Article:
Description: A principle response of C3 plants to increasing concentrations of atmospheric CO2 (CO2) is to reduce transpirational water loss by decreasing stomatal conductance (gs) and simultaneously increase assimilation rates. Via this adaptation, vegetation has the ability to alter hydrology and climate. Therefore, it is important to determine the adaptation of vegetation to the expected anthropogenic rise in CO2. Short-term stomatal opening–closing responses of vegetation to increasing CO2 are described by free-air carbon enrichments growth experiments, and evolutionary adaptations are known from the geological record. However, to date the effects of decadal to centennial CO2 perturbations on stomatal conductance are still largely unknown. Here we reconstruct a 34% (±12%) reduction in maximum stomatal conductance (gsmax) per 100 ppm CO2 increase as a result of the adaptation in stomatal density (D) and pore size at maximal stomatal opening (amax) of nine common species from Florida over the past 150 y. The species-specific gsmax values are determined by different evolutionary development, whereby the angiosperms sampled generally have numerous small stomata and high gsmax, and the conifers and fern have few large stomata and lower gsmax. Although angiosperms and conifers use different D and amax adaptation strategies, our data show a coherent response in gsmax to CO2 rise of the past century. Understanding these adaptations of C3 plants to rising CO2 after decadal to centennial environmental changes is essential for quantification of plant physiological forcing at timescales relevant for global warming, and they are likely to continue until the limits of their phenotypic plasticity are reached. -- Authors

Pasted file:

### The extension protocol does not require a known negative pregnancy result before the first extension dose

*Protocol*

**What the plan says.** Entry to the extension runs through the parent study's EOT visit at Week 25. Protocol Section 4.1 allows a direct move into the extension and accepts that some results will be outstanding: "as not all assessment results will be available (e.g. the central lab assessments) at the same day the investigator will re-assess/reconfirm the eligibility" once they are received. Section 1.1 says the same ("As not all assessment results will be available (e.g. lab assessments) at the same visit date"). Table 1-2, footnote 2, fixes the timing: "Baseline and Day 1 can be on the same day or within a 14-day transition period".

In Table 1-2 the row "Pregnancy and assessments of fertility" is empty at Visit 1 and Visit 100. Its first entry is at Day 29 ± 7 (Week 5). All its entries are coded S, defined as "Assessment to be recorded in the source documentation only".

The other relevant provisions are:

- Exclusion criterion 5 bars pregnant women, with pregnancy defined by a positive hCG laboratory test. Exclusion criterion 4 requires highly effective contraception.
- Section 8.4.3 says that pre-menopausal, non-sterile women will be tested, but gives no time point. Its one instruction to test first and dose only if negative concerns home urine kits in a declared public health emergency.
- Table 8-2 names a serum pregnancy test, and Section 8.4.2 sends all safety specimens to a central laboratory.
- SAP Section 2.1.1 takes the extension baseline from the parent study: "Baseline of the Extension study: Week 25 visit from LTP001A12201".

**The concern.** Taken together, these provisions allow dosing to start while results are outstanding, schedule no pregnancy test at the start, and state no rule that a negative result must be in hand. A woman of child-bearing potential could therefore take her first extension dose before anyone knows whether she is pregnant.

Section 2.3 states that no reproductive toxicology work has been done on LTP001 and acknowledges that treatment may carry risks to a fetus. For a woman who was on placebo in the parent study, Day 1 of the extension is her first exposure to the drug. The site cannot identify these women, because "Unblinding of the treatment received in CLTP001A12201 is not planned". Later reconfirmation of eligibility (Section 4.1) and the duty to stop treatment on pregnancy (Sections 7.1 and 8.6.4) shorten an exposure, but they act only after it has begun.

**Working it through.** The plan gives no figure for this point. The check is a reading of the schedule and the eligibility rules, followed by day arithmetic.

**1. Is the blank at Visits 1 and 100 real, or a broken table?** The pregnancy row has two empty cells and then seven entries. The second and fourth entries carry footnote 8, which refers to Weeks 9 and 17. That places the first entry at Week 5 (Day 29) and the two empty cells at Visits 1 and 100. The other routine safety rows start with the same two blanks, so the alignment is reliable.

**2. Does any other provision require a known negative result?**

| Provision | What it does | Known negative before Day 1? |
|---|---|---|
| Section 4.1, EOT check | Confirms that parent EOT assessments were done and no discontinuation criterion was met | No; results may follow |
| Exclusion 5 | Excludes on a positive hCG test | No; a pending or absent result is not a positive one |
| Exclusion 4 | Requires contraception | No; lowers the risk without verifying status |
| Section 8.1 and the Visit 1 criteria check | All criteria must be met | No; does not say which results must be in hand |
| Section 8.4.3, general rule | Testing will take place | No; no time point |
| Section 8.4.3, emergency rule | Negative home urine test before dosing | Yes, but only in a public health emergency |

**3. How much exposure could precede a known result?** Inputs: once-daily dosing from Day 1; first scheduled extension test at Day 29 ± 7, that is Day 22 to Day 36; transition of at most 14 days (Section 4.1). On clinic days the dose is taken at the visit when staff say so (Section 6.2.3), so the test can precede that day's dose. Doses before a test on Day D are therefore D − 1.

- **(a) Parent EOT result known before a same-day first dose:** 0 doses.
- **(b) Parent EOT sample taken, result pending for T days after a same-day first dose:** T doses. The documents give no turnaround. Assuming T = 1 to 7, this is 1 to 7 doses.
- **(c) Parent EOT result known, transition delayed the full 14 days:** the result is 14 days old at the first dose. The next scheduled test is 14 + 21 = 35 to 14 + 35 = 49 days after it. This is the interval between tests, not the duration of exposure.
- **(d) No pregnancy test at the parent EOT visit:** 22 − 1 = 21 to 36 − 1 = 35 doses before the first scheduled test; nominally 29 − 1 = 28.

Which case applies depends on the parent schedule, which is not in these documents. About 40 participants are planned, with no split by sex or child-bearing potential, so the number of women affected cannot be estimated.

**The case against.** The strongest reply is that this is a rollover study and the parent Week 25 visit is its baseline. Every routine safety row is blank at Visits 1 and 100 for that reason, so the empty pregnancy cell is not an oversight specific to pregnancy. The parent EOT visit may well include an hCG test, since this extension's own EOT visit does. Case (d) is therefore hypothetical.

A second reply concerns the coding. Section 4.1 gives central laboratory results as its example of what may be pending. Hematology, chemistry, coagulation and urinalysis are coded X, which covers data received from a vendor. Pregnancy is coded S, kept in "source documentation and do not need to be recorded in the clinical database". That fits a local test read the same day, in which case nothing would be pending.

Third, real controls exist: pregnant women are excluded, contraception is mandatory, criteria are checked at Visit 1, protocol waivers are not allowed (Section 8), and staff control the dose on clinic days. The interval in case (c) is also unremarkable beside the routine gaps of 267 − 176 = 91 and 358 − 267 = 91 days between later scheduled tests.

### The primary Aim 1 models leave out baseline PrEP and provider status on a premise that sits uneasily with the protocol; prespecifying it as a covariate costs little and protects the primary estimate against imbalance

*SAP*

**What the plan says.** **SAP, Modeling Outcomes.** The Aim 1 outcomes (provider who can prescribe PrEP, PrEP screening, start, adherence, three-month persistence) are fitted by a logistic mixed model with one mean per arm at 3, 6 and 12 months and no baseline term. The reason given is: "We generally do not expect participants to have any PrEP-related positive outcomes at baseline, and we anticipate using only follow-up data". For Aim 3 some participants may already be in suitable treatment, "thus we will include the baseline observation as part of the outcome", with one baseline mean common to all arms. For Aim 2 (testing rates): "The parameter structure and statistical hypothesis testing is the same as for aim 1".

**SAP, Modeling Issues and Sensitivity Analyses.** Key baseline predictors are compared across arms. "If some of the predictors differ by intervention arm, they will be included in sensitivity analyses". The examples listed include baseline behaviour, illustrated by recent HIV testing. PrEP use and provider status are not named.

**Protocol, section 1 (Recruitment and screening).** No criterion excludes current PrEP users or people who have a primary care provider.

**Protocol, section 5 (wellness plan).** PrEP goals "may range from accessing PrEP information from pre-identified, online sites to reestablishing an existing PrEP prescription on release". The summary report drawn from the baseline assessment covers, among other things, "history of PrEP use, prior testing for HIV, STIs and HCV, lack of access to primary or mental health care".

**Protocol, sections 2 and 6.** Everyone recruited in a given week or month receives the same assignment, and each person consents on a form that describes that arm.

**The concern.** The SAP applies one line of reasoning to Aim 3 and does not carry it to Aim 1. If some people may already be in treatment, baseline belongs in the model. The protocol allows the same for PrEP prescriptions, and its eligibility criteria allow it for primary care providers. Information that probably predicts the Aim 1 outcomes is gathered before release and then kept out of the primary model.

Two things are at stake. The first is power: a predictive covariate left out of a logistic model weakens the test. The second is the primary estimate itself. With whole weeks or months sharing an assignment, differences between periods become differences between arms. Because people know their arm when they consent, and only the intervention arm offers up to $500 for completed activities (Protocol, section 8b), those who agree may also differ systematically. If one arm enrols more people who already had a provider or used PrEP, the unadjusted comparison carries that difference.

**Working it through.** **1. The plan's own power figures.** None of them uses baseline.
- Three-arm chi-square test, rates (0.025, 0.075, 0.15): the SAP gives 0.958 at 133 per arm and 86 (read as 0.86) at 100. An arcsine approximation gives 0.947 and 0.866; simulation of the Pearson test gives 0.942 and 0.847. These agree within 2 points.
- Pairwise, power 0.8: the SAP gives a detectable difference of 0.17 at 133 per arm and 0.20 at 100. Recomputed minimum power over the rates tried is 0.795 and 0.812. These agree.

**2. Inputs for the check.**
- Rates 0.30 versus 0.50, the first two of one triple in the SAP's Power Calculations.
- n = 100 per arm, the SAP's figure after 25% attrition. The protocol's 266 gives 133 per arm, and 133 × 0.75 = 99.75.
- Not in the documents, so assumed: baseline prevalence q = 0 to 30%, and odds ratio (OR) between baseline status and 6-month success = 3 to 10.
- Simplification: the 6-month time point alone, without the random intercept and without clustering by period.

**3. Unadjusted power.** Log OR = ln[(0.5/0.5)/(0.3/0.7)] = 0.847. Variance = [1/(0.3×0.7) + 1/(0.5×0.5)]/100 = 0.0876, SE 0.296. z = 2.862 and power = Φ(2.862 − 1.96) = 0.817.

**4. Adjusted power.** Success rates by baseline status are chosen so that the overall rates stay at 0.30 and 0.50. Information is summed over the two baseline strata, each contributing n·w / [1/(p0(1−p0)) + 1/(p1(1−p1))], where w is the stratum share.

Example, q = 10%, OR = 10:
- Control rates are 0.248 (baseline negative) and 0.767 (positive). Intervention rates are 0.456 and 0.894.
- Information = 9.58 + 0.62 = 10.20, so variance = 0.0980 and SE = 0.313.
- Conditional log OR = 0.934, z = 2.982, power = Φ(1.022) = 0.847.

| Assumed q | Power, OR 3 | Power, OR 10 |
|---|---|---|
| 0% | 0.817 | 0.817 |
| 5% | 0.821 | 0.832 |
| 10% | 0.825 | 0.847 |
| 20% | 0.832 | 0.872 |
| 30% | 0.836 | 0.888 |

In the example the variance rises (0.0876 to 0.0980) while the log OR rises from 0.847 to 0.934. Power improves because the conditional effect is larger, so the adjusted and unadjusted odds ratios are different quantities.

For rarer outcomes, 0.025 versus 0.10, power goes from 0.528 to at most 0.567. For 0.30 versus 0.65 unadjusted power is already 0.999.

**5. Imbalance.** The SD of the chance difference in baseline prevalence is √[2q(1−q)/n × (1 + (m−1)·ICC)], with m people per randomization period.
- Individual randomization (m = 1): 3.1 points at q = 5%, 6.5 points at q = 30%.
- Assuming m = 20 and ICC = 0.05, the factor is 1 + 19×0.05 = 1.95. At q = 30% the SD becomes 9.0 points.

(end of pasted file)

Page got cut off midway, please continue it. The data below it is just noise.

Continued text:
Keywords: Causes; Future World

Access: Subscription Required

Audience: Undergraduate Students, Lifelong Learners, Graduate Students, Faculty

Citation:



Global Warming’s Six Americas in May 2011
http://environment.yale.edu/climate/publications/SixAmericasMay2011/